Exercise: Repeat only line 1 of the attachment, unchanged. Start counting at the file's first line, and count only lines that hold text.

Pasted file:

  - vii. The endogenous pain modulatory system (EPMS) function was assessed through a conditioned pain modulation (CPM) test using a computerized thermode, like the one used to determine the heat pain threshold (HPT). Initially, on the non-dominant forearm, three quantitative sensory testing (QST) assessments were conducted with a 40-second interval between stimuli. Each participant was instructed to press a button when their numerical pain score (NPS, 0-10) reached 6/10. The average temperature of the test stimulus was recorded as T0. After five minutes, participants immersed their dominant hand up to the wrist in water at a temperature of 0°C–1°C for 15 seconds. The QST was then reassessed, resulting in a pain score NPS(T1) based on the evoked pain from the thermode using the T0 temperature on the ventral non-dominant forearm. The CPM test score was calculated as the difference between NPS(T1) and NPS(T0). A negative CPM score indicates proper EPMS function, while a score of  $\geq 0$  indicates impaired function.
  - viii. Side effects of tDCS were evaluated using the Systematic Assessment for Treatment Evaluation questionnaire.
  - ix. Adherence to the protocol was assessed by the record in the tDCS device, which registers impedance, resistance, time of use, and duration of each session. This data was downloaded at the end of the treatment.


  - vii. The endogenous pain modulatory system (EPMS) function was assessed through a conditioned pain modulation (CPM) test using a computerized thermode, like the one used to determine the heat pain threshold (HPT). Initially, on the non-dominant forearm, three quantitative sensory testing (QST) assessments were conducted with a 40-second interval between stimuli. Each participant was instructed to press a button when their numerical pain score (NPS, 0-10) reached 6/10. The average temperature of the test stimulus was recorded as T0. After five minutes, participants immersed their dominant hand up to the wrist in water at a temperature of 0°C–1°C for 15 seconds. The QST was then reassessed, resulting in a pain score NPS(T1) based on the evoked pain from the thermode using the T0 temperature on the ventral non-dominant forearm. The CPM test score was calculated as the difference between NPS(T1) and NPS(T0). A negative CPM score indicates proper EPMS function, while a score of  $\geq 0$  indicates impaired function.